The moment of the transition of the year has been symbolically and traditionally dear and cherished to the Iranian people. They believe that at this moment, the old year comes to an end and the New Year begins, so all of the improper habits, bad memories, animosities and enmities should disappear and be replaced by happiness, goodwill, friendship and benevolence.

A few hours prior to the beginning of the New Year, Iranians spread a table setting called Haft Seen. On this table setting, Iranians put seven items and materials whose names begin with the Persian letter “Seen” or the English “S” and represent a certain quality which is beloved by the people.

Some of the most popular items of Haft Seen table include “Samanu” which is a sweet pudding made from wheat germ and characterizes cheerfulness, rejuvenation and affluence, “Sib” or apple which symbolizes rebirth, health and well-being, “Sekkeh” or coins which represent wealth and richness, “Sonbol” or the fragrant hyacinth flower which announces the beginning of the new year and “Somaq” or sumac which stands for sunrise and power.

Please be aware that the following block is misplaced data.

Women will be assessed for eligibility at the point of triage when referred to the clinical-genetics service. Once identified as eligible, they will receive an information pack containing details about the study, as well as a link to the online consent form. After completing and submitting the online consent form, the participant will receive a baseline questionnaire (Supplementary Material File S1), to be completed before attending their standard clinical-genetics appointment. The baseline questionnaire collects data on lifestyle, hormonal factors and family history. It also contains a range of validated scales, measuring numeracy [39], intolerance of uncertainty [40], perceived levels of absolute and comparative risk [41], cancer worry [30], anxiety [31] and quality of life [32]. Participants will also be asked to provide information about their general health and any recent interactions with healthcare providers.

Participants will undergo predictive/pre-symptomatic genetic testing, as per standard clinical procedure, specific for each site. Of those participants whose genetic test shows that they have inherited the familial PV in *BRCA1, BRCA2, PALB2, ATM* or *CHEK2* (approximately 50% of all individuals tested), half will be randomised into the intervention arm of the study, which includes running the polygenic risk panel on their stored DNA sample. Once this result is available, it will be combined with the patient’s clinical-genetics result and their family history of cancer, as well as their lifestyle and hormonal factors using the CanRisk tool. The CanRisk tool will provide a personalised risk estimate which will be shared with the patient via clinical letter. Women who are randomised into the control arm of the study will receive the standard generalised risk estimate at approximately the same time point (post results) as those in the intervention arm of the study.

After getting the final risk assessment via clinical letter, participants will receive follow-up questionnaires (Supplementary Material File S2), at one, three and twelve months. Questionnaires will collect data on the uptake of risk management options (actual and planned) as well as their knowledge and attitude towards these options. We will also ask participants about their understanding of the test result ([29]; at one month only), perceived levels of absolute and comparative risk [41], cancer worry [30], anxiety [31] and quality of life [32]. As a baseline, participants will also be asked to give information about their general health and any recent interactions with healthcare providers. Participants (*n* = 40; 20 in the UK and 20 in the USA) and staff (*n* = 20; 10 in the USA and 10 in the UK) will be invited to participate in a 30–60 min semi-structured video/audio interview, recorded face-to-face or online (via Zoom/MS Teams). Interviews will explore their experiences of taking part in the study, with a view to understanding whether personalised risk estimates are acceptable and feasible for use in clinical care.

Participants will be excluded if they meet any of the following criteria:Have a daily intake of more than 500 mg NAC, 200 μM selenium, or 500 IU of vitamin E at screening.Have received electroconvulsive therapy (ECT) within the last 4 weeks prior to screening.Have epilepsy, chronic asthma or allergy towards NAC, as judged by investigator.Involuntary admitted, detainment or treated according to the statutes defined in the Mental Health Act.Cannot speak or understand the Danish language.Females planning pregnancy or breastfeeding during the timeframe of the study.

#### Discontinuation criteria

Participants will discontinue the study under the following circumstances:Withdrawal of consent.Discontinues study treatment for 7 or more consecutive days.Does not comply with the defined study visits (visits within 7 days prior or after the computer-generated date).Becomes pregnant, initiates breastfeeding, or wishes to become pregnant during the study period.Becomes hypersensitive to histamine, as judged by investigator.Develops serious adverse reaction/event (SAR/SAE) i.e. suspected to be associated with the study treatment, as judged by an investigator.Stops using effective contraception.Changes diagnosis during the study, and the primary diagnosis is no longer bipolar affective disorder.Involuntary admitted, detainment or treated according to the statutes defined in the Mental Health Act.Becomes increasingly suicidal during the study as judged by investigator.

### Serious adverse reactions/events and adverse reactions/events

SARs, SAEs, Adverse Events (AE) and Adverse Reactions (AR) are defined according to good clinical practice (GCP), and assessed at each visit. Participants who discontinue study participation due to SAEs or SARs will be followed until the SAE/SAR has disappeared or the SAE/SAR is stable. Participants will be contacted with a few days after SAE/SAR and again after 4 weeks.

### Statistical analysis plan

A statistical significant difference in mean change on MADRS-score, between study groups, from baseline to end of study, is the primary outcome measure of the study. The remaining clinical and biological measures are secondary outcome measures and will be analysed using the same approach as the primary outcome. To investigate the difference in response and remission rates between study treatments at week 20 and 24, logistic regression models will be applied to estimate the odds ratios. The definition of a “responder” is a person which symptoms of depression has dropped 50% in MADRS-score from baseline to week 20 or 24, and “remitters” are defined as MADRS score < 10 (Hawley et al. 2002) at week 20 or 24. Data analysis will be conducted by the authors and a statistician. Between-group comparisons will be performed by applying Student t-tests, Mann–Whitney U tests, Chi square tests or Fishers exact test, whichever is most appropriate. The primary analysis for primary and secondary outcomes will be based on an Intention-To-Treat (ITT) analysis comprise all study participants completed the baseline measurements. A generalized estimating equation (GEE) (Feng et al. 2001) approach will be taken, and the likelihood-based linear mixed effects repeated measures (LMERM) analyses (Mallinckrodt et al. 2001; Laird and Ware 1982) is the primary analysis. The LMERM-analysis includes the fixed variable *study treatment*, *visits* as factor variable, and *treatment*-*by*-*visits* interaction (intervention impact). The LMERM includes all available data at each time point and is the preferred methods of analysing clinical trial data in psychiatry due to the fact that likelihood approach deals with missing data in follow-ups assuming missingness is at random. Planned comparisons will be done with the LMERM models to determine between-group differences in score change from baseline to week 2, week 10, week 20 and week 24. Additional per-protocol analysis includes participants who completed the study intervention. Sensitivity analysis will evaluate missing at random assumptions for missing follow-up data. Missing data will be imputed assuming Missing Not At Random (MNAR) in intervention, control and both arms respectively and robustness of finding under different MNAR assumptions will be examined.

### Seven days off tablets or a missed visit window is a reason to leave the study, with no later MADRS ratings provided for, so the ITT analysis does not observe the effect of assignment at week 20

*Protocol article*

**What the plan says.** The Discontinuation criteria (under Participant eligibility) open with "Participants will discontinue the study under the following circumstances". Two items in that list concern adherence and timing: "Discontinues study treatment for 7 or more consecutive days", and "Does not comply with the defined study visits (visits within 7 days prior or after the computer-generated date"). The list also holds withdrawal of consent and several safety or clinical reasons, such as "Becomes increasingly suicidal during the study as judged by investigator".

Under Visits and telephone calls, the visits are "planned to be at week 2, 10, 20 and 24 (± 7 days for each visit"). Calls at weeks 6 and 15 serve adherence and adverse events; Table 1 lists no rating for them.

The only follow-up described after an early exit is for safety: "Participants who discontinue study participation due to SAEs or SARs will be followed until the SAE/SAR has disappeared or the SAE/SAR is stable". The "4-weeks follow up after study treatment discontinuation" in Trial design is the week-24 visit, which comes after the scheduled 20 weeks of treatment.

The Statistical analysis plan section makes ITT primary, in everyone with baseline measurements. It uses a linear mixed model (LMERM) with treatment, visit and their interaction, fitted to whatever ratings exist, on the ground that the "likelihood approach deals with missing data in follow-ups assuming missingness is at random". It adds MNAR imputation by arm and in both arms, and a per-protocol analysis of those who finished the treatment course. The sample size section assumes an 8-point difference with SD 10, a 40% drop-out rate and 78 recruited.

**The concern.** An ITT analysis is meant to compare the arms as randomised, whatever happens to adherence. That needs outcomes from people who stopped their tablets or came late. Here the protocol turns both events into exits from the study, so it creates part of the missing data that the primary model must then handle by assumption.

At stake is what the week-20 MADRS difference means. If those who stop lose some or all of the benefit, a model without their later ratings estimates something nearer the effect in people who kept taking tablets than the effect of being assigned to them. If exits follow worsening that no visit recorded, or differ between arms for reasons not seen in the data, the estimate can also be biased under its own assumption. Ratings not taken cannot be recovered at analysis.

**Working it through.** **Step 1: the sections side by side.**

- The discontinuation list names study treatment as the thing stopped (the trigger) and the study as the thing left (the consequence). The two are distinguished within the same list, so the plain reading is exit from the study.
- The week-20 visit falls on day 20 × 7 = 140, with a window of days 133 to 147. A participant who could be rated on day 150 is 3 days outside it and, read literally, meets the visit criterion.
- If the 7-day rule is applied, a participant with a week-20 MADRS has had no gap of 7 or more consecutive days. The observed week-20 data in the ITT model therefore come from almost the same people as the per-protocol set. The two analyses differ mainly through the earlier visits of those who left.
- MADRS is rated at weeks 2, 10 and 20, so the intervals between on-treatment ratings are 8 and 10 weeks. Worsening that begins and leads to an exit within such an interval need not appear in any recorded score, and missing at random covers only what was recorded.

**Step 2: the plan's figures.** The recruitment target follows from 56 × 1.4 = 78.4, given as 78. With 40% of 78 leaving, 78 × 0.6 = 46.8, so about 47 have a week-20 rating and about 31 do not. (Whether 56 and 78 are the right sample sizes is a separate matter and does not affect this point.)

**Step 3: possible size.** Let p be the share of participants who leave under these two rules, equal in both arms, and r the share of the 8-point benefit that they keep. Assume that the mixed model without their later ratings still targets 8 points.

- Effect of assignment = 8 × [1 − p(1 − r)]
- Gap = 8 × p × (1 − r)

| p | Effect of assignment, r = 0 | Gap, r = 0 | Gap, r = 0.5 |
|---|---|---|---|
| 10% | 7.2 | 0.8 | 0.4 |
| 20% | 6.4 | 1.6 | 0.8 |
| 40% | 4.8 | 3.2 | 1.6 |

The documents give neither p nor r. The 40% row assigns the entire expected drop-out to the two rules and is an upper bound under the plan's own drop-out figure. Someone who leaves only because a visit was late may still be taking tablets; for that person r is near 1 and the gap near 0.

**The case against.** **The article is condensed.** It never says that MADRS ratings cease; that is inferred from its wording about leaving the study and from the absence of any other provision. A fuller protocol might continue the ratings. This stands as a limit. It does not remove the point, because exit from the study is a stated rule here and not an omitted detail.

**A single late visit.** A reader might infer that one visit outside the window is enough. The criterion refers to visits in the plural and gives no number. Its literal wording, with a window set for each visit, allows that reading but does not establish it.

One of the most popular customs which is conventionally observed by the Iranians during the 13 days of Nowruz is family gatherings. Children of any age go to visit their parents and grandparents and get holiday gifts from them. The grandmothers and grandfathers retell ancient stories, tales and fables for the youngsters. Fathers and mothers bring dry nuts, sweetmeat, eggs and clothes for the newly-married couples.

The housewives and mothers usually grow wheat, barley or lentil sprouts in dishes and place them on the Haft Seen table. On the 13th day of Nowruz which is called Sizdah Bedar or the Day of Nature and is believed to be a day of blessing and bounty for the people, all of the families leave their homes, go out and camp in the groves or prairies and also throw their dishes of wheat, barely or lentil sprouts in the rivers so that the potential bad omen, immorality and evilness of the coming year disappear with the dish.